The significance of the complex features is that of a higher risk for future epilepsy; the more complex the features, the higher the risk for epilepsy or seizures without fever. Generally if a child has a simple febrile seizure the risk for epilepsy is 2% compared to 1% in the general population. The risk for future febrile seizures is about 30%, or 50% if the first seizure occurred before one year of age. Also, the lower the temperature that provoked the first febrile seizure is, the higher the risk for future febrile seizure events.


Treatment for febrile seizures is usually unnecessary. Lowering of the temperature with Tylenol or Motrin is usually ineffective. Anticonvulsants may be used in unusual situations, usually continuous Phenobarbithal or Depakene (Depakene after 3 years of age). Oral valium as premedication, given intermittently during febrile illnesses is highly effective and does not require continuous medication administration and monitoring. This is my first choice for febrile seizures that require treatment.

Long-term effects

Febrile seizures are not considered to cause any damage to the brain. Studies have shown no difference in intelligence between children who suffer from febrile seizures or their siblings (or identical twins) who do not have febrile seizures. Some recent studies even suggest improved memory function in children who have had febrile seizures.


Complications from febrile seizures are rare and are mostly associated with focal and prolonged febrile seizures. Future epilepsy, especially with recurrent focal seizures, was reported. Respiratory compromise is rare and may be caused by prolonged convulsions affecting the respiratory muscles and breathing.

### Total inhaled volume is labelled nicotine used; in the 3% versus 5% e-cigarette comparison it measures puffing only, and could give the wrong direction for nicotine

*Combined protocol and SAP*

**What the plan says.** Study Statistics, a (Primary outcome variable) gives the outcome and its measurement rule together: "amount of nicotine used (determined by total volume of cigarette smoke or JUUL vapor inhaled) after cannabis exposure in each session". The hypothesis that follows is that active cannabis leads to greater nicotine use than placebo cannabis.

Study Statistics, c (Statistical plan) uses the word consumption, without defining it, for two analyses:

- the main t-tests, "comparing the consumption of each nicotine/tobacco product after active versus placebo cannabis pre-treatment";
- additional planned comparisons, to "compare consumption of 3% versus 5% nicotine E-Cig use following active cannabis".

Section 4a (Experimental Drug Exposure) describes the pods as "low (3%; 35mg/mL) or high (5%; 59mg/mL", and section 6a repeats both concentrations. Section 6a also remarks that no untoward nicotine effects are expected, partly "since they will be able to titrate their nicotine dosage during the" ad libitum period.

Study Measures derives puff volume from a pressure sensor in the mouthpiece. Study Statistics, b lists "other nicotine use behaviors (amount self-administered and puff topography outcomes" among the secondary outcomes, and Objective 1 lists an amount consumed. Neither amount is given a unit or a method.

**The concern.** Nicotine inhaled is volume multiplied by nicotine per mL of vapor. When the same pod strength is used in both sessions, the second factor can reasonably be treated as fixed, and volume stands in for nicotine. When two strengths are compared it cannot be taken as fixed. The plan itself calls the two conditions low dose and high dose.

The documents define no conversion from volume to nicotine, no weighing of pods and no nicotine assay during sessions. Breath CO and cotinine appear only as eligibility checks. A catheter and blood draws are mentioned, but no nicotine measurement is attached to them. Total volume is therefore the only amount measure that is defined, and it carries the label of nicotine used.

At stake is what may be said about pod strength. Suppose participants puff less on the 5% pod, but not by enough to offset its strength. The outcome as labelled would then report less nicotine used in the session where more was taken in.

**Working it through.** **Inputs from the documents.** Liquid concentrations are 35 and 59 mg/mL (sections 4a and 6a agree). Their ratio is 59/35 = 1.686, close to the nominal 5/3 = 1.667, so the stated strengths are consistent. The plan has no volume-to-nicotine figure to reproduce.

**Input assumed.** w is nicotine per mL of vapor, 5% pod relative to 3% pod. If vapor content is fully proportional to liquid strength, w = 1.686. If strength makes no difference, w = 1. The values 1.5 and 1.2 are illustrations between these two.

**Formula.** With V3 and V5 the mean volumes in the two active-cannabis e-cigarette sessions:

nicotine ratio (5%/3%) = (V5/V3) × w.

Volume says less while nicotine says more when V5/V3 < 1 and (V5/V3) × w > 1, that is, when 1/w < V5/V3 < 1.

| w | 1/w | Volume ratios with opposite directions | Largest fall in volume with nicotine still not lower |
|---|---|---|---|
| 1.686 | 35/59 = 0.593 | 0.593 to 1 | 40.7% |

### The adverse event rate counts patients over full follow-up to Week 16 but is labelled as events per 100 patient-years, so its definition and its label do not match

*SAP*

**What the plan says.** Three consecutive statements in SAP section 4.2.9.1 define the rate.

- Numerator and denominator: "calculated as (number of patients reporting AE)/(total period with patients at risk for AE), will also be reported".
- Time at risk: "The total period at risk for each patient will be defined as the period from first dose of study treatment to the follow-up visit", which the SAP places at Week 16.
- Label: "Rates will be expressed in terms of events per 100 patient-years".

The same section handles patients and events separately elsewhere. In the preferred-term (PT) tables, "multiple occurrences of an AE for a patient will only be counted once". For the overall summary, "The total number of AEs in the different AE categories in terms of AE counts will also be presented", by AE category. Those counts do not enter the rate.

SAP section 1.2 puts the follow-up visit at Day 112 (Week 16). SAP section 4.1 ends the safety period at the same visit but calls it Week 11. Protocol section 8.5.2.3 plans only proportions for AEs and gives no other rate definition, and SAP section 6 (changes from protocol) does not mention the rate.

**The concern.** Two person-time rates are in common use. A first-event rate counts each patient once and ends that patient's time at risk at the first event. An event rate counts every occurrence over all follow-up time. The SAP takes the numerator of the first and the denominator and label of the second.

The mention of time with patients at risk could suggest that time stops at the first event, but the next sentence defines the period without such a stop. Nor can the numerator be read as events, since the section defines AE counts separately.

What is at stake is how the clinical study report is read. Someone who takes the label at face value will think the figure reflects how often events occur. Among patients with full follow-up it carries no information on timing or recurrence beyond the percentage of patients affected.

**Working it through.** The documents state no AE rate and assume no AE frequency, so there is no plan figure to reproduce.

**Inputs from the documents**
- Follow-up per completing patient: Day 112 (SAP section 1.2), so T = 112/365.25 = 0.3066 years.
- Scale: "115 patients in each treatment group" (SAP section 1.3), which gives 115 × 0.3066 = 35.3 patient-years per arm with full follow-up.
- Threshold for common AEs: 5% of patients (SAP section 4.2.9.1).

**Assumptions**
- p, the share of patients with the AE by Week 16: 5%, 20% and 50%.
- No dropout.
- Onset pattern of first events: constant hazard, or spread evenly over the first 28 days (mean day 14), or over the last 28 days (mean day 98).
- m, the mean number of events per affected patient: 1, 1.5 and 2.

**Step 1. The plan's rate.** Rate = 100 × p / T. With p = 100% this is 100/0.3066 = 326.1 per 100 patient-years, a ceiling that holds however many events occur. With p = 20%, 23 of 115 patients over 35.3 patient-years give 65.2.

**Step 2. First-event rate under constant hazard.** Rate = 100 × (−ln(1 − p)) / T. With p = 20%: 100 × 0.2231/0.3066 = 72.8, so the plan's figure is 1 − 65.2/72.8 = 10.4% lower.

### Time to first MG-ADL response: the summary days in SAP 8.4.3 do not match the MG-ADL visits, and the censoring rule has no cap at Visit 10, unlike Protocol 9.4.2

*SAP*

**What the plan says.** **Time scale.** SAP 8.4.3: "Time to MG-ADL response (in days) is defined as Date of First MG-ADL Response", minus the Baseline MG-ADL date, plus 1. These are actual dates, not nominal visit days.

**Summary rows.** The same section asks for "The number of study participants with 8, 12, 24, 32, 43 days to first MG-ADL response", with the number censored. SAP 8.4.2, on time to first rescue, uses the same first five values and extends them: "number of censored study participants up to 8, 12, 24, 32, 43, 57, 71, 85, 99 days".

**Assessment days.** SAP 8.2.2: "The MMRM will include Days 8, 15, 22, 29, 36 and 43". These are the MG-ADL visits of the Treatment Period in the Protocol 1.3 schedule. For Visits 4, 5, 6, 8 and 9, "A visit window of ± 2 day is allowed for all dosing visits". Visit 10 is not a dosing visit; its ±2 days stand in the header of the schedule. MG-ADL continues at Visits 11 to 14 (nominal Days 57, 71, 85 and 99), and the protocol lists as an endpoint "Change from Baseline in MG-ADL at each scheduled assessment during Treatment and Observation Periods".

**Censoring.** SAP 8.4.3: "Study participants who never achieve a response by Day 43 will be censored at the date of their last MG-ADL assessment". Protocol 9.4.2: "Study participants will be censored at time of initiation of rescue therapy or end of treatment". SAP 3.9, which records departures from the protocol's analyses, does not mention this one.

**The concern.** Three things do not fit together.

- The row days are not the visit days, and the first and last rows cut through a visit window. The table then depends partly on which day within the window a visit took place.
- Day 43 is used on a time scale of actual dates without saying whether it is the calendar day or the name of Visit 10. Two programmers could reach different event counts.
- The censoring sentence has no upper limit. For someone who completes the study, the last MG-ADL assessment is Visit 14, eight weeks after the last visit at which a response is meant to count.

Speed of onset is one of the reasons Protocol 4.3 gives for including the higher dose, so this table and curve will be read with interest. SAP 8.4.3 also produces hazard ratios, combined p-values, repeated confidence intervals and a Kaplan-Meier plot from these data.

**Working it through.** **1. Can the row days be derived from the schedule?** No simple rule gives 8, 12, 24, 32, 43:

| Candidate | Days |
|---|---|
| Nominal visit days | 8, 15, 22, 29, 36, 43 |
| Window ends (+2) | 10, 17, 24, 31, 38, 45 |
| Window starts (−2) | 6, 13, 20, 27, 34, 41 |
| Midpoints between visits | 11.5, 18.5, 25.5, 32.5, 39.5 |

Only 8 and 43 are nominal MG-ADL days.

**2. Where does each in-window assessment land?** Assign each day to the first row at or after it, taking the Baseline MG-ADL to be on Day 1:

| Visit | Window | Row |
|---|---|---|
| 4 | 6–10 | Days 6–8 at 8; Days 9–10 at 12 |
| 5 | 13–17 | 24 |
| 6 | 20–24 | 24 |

Mesial temporal sclerosis, or scarring of the inner part of the temporal lobe, called the hippocampus, is a condition thought-to-be-caused by recurrent focal febrile seizures. The hippocampus, if damaged, is highly epileptogenic (causing seizures). If mesial temporal sclerosis develops, this is associated with a form of epilepsy (partial complex seizures), difficult to control. This, however, is a rare and questionable complication of febrile seizures.

5. Seizure Precautions

In an individual who suffers from seizures, one of the most important things to avoid is drowning. Drowning is one of the most common causes of death from Epilepsy. It is very important to ensure that a person with seizures will not be left alone in the water; (bathtub, Jacuzzi or pool) without supervision. Also people with Epilepsy should not go on a small boat without a partner in order to avoid falling overboard during a seizure and drowning.

The other thing to avoid is unnecessary head trauma. A person with Epilepsy should try to avoid engaging in sports that predispose one to repeated head injury (such as boxing). The question is less clear when it comes to other sports. In principle, one would like to lead a regular (as normal as possible) life style, not to be crippled incessantly by the disease. To date, there are no clear guidelines of the American Academy of Neurology that pertain to each sport specifically such as football, soccer and basketball. What I generally suggest is to use common sense and avoid head trauma without creating unnecessary hardships. This involves judgment that has to take into account the severity of Epilepsy.

Other precautions involve avoiding situations that predispose one to a higher risk of seizures, such as staying up late and disrupting the structured daily routine, (circadian rhythm). One must slow the level of security when an intercurrent illness or fever are present and control fever with Tylenol (acetaminophen). Some parents make the mistake of stopping the antiepileptic drugs when Tylenol and antibiotics are given for fever. Unfortunately, this is the riskiest time for seizures, and antiepileptic drug administration must be continuous and uninterrupted.

Some people are sensitive to flickering lights, strobe lights, and other photic stimulations. A person with epilepsy should avoid such situations as disco light exposure or sitting on the sunny side of a car when trees block the light intermittently and create an intermittent photic stimulation.